Web accessibility remains top-of-mind for public school districts and universities, and is slowly gaining momentum in the private school sector as well. While the majority of school professionals are concerned about having the time and resources to do web accessibility “the right way,” we believe that every good web accessibility strategy starts with doing the right thing for the population.
ABOUT THE AUTHOR
As Finalsite's Content Marketing Manager, Mia shares innovative and helpful content that helps schools and districts create captivating online experiences that increase brand awareness, student and faculty retention, and school-to-home communications. With more than five years experience in the industry, Mia has written more than 200 articles, eBooks, and reports about best practices for schools on a variety of topics from social media to web design. As a former TV and news reporter, and wedding photographer, Mia specializes in sharing how to use storytelling to power your school's admissions funnel. When she isn't busy creating content or hosting her #LIKEABOSS Podcast for FinalsiteFM, you can find her hiking with her Boston terrier, running an army wives meeting at Fort Campbell, or enjoying a well-deserved savasana on her yoga mat.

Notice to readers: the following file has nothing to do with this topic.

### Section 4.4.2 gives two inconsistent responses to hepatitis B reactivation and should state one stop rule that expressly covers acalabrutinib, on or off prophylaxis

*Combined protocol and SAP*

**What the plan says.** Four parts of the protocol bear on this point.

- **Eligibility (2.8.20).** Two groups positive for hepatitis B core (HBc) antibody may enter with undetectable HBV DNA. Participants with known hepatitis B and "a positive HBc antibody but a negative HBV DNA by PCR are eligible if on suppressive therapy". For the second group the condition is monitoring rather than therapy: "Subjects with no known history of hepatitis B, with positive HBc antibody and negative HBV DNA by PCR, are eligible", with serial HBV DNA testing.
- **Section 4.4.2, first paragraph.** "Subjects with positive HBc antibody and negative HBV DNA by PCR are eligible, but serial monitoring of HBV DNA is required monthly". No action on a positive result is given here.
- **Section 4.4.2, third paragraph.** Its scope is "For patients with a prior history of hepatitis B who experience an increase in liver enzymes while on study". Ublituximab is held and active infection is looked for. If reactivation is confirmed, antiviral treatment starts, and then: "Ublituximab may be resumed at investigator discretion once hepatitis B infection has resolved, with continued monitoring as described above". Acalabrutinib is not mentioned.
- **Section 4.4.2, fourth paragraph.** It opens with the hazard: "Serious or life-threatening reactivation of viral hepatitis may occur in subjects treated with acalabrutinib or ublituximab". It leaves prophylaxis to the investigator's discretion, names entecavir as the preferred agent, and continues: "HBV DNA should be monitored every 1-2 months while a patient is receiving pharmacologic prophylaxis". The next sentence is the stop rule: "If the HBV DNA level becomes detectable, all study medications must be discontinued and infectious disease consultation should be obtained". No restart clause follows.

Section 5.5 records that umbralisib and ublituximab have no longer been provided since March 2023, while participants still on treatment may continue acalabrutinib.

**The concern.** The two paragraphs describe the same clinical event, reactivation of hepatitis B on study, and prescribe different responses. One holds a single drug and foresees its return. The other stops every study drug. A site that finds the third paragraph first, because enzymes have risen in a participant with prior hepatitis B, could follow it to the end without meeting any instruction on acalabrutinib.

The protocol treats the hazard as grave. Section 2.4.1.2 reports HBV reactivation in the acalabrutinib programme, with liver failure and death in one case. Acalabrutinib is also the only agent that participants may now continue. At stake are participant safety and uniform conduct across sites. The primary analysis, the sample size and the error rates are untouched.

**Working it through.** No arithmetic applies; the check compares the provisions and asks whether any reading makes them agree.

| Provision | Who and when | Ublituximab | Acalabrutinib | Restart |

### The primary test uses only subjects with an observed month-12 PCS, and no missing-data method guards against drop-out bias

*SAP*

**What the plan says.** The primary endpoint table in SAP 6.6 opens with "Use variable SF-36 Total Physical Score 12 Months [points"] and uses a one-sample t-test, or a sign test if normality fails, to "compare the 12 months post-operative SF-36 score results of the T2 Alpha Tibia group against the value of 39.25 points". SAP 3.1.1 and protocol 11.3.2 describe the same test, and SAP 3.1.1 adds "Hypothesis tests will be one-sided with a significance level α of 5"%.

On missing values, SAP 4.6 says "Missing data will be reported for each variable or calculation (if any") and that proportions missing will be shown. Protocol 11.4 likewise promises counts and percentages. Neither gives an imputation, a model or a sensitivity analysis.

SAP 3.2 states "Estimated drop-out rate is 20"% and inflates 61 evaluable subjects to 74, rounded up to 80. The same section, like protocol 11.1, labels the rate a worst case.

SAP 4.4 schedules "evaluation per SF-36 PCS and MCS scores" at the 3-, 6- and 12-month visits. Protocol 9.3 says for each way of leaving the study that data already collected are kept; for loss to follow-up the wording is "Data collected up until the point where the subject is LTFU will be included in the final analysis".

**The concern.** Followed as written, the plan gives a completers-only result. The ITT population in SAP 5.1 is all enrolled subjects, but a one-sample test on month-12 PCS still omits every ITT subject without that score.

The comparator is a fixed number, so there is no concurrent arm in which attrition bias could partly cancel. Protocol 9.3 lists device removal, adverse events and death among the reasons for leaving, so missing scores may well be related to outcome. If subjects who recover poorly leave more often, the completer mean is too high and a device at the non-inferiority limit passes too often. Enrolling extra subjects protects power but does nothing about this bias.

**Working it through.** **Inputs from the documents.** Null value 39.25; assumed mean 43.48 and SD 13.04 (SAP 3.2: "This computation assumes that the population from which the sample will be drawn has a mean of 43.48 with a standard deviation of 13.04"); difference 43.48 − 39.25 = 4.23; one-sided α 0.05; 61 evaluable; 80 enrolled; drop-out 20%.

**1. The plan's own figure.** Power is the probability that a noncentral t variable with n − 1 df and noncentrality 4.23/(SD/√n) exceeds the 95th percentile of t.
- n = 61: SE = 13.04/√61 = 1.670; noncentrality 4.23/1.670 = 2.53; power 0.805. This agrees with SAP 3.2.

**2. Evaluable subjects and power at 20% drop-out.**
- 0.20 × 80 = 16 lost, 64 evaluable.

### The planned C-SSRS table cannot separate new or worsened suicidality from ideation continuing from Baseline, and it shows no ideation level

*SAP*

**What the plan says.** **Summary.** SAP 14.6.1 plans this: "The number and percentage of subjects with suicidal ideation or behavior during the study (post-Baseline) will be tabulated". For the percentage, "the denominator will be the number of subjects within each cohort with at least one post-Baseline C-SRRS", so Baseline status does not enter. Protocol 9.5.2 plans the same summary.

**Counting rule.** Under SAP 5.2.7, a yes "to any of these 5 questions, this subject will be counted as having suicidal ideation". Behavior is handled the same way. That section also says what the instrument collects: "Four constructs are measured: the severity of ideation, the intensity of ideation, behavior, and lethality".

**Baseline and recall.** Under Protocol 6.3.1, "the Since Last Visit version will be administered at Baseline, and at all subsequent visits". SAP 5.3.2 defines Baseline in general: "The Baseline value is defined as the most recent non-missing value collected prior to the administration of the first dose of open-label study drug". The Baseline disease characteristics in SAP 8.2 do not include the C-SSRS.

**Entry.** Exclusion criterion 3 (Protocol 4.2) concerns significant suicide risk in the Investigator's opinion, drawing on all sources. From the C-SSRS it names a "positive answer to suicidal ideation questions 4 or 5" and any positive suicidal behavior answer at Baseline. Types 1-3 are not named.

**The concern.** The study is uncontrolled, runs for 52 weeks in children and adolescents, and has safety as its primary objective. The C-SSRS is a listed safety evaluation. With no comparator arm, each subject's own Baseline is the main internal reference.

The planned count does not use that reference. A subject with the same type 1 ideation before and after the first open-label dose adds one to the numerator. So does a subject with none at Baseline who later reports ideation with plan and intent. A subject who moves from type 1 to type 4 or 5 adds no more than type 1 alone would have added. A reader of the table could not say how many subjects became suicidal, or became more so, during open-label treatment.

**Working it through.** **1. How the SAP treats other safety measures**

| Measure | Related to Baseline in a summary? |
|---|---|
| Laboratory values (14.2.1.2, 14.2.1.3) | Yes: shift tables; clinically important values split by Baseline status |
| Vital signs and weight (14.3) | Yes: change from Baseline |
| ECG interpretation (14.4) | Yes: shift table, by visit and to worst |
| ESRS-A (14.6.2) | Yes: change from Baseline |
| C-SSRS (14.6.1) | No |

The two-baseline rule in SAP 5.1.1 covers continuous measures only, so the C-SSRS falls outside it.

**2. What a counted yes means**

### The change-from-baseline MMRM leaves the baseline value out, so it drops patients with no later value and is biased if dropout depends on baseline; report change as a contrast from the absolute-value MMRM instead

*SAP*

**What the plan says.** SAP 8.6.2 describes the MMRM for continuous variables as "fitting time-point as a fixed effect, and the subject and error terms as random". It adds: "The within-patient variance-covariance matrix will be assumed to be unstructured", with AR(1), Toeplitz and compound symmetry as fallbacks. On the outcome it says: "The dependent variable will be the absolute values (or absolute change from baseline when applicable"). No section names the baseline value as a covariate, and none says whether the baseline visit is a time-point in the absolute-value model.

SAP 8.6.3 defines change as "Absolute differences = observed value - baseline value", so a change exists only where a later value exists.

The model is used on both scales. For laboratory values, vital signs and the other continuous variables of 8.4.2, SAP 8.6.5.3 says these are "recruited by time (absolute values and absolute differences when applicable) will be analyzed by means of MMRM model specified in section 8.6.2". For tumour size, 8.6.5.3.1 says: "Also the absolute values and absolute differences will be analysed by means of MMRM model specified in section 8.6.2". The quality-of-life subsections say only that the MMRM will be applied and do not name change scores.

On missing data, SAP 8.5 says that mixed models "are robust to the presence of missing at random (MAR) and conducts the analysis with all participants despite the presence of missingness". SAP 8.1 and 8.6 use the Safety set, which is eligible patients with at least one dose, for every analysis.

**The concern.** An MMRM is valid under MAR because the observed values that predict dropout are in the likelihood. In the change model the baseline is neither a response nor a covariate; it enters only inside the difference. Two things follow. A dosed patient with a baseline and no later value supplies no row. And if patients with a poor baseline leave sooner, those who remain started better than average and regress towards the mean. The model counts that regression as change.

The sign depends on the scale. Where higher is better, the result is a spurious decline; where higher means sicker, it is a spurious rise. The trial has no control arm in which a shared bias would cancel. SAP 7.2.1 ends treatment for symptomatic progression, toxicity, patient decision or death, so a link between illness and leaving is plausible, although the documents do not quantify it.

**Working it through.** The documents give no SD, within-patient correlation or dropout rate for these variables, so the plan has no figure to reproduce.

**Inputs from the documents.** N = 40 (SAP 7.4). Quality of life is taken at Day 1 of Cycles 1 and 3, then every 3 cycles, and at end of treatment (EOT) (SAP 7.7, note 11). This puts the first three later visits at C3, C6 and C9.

- Web Accessibility